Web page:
TORREY, Wayne County — In Wayne County, being a dummy may be an advantage if you’re trying to go into law enforcement.
Former Wayne County Sheriff Kurt Taylor just retired and decided to retire “Deputy Parker Bogus Dolittle” along with him. The new sheriff, Dan Jensen, was sworn in Monday and is on the hunt for a new deputy.
The new officer will not need any certifications or qualifications. They won’t even be carrying a gun or giving out citations. There’s just one important qualifier — they need to be a mannequin.
Dolittle, a mannequin, was acquired 16 years ago after being created by Monica Bryan, a Loa seamstress and artist who has worked in Capitol Reef. Wayne County only has six full-time deputies and a sheriff to do police work, so they would post Dolittle in a police car at strategic locations around Wayne County to deter travelers from speeding through small towns, according to the Wayne County Sheriff's Office. The dummy helped free up the tiny police department to focus on other important work.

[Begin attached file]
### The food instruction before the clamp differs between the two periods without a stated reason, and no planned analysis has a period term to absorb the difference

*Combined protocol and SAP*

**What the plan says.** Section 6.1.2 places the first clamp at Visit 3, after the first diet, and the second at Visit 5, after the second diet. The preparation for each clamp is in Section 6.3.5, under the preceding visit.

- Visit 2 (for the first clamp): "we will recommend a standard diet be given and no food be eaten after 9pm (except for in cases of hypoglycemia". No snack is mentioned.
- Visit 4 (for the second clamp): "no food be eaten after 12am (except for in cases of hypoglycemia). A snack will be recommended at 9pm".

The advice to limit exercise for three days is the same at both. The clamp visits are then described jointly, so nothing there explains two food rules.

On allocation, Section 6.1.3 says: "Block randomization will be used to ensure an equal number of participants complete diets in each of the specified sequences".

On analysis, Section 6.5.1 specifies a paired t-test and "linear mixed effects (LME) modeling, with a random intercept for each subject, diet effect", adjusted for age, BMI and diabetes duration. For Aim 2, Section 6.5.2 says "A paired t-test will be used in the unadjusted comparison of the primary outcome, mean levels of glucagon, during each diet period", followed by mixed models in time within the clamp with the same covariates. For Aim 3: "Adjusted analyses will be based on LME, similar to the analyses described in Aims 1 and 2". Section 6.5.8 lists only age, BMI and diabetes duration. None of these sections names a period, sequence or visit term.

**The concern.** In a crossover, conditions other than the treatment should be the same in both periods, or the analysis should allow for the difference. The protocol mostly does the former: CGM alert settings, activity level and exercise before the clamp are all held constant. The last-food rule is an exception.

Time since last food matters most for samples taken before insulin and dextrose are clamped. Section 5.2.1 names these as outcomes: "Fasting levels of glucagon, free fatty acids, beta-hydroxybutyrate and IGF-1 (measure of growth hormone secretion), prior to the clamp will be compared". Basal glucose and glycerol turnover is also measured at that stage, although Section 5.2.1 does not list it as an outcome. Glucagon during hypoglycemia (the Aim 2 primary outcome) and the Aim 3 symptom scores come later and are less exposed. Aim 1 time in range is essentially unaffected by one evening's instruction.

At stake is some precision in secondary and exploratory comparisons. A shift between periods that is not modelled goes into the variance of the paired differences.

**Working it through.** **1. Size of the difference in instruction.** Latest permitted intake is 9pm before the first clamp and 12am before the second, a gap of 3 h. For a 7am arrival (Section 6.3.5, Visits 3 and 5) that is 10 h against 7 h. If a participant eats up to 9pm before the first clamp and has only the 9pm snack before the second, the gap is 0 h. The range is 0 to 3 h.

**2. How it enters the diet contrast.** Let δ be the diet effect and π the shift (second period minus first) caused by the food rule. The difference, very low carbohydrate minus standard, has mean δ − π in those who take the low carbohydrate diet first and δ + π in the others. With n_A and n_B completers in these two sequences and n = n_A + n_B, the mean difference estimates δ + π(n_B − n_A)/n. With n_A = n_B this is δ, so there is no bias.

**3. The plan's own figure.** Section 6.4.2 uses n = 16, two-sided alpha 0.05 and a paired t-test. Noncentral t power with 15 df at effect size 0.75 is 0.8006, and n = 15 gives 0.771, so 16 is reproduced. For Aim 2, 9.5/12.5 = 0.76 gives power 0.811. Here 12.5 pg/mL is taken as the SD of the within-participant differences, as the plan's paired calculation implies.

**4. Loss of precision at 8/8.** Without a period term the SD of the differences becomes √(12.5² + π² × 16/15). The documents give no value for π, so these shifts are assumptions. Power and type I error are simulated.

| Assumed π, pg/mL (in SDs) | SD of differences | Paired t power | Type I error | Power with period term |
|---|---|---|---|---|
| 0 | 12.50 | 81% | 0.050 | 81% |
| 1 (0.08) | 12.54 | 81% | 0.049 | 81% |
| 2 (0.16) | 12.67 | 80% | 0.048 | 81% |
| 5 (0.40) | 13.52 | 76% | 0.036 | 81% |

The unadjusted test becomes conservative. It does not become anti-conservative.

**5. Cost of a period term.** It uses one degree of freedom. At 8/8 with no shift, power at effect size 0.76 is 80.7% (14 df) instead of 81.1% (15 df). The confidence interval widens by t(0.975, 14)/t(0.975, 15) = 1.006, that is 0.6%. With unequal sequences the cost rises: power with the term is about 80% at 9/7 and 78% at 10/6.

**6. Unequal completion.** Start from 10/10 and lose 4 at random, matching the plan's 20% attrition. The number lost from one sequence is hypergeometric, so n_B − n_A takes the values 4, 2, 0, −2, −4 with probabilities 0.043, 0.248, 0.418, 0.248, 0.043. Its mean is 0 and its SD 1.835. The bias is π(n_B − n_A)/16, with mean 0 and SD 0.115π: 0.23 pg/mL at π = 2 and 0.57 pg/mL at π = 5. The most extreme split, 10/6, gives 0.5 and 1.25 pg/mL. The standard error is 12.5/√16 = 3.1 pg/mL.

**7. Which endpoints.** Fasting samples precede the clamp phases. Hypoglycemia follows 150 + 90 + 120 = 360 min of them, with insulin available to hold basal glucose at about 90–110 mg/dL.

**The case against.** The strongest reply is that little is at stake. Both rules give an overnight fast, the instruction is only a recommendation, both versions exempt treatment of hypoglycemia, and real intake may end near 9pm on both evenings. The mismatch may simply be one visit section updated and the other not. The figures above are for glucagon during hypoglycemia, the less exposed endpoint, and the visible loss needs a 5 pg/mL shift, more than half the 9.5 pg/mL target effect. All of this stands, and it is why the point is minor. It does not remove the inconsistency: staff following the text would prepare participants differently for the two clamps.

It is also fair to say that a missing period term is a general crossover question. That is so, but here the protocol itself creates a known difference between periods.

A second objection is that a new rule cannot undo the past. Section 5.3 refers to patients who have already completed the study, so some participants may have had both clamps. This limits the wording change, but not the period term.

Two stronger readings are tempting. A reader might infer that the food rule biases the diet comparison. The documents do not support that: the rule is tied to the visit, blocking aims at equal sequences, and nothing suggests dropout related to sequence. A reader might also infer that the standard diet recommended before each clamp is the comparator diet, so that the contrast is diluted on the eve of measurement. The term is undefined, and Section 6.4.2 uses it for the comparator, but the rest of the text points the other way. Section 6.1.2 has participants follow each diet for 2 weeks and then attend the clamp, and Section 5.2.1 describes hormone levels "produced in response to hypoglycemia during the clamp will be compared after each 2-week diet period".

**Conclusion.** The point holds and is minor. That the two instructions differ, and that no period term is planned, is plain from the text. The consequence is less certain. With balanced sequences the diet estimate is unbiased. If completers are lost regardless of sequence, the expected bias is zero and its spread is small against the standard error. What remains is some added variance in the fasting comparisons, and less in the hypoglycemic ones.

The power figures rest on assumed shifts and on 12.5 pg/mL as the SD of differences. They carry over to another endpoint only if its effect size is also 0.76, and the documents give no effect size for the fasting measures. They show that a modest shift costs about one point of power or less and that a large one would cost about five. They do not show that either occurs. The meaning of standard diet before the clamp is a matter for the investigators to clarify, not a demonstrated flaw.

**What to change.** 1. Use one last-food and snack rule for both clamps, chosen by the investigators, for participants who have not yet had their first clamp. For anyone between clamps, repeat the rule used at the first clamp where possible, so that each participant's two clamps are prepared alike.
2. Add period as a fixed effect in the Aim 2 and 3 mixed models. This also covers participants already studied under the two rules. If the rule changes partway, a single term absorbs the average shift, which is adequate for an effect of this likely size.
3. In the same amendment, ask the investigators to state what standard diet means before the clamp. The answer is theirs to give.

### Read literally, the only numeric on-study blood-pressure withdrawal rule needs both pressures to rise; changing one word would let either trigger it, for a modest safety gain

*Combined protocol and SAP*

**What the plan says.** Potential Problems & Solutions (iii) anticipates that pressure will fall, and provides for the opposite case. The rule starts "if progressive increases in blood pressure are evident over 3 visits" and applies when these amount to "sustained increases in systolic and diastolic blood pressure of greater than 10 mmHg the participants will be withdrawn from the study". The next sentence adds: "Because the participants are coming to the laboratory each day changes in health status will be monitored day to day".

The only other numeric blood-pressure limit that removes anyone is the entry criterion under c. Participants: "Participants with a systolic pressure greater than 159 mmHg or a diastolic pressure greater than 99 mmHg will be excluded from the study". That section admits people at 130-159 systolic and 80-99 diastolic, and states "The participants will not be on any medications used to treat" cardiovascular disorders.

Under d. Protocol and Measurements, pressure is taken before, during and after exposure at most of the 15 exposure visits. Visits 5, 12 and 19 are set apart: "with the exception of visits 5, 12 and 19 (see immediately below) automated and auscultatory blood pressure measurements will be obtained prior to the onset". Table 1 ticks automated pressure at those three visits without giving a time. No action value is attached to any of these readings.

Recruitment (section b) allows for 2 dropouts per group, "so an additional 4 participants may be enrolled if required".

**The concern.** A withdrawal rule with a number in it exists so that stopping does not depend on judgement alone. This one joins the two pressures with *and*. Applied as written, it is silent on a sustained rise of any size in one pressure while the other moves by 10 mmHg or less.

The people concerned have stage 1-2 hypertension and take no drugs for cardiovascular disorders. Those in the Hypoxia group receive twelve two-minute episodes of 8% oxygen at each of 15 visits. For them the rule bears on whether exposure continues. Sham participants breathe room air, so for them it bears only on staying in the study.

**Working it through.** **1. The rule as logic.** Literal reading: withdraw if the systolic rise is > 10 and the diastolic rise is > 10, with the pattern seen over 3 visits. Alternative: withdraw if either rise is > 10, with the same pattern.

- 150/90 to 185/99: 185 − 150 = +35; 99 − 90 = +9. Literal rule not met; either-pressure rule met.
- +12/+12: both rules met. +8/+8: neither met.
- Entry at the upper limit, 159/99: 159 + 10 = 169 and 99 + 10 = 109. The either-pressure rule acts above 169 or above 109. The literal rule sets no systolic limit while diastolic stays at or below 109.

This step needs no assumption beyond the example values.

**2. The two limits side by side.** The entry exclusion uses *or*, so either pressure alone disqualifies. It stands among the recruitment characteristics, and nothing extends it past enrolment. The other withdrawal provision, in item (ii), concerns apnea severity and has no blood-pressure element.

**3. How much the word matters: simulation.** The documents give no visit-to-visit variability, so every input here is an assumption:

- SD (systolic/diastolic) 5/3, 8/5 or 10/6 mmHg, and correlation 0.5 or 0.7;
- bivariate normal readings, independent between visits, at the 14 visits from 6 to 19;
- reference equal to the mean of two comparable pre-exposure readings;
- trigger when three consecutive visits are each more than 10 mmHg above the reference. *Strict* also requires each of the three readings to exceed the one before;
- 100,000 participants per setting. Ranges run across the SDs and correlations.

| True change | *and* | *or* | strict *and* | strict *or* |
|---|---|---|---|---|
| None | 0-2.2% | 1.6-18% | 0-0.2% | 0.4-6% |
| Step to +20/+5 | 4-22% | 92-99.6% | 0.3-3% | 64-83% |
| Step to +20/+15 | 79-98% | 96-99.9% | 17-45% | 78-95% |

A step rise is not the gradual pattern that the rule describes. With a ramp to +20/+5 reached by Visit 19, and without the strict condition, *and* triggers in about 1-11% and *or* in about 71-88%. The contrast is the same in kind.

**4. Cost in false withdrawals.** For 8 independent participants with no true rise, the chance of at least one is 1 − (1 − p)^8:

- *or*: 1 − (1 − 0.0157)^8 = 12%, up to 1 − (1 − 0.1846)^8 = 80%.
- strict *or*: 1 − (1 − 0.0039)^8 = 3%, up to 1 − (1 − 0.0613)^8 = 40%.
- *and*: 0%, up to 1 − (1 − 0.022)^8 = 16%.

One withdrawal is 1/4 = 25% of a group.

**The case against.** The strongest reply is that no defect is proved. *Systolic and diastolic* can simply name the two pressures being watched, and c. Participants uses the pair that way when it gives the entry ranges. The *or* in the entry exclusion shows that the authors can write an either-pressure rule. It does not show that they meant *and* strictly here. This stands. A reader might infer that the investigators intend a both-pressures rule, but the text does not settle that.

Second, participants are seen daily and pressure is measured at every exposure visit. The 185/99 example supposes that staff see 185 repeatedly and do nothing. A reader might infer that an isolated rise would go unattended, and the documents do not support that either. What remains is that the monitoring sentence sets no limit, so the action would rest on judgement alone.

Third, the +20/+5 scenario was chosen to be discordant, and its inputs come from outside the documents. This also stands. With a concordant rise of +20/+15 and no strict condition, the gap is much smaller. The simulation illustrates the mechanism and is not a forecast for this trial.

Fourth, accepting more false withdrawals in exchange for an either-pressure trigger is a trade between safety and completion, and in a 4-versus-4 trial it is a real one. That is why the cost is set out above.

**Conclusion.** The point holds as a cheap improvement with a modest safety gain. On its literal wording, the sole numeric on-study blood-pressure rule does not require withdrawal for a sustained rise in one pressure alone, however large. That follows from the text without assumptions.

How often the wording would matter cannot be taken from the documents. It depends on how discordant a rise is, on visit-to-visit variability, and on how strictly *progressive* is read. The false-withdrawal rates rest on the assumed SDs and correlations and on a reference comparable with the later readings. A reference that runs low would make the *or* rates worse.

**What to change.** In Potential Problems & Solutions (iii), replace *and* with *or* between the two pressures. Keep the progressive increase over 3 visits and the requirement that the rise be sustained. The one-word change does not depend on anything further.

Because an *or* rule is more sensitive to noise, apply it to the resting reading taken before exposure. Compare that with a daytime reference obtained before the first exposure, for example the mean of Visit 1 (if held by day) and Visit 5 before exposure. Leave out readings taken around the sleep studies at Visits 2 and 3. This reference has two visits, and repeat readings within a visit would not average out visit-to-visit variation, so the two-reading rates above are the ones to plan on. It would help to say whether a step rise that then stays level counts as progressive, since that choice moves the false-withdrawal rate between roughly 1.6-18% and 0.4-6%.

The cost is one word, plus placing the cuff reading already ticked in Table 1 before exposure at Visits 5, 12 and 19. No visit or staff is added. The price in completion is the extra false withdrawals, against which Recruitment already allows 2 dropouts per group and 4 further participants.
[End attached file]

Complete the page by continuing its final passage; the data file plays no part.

For individuals who live in or frequent state Road 24, Torrey and Capitol Reef, Dolittle’s cruiser is a familiar sight. They keep the vehicle moving around a variety of thoughtful locations to keep people on their toes and, primarily, to make tourists think twice about speeding in their communities.
Since Sheriff Taylor’s retirement, the cruiser has been in use without a mannequin. Taylor decided to keep Dolittle as a memento of his service, so the car has remained empty. Everyone in the area knows about the dummy, and during his absence, locals have been putting fake flowers on the deputy’s car to honor him, according to the Wayne County Sheriff’s Office.
New Sheriff Jensen is searching for a new mannequin to replace Dolittle, officials said, and then they will have a countywide contest to see what they’ll name it.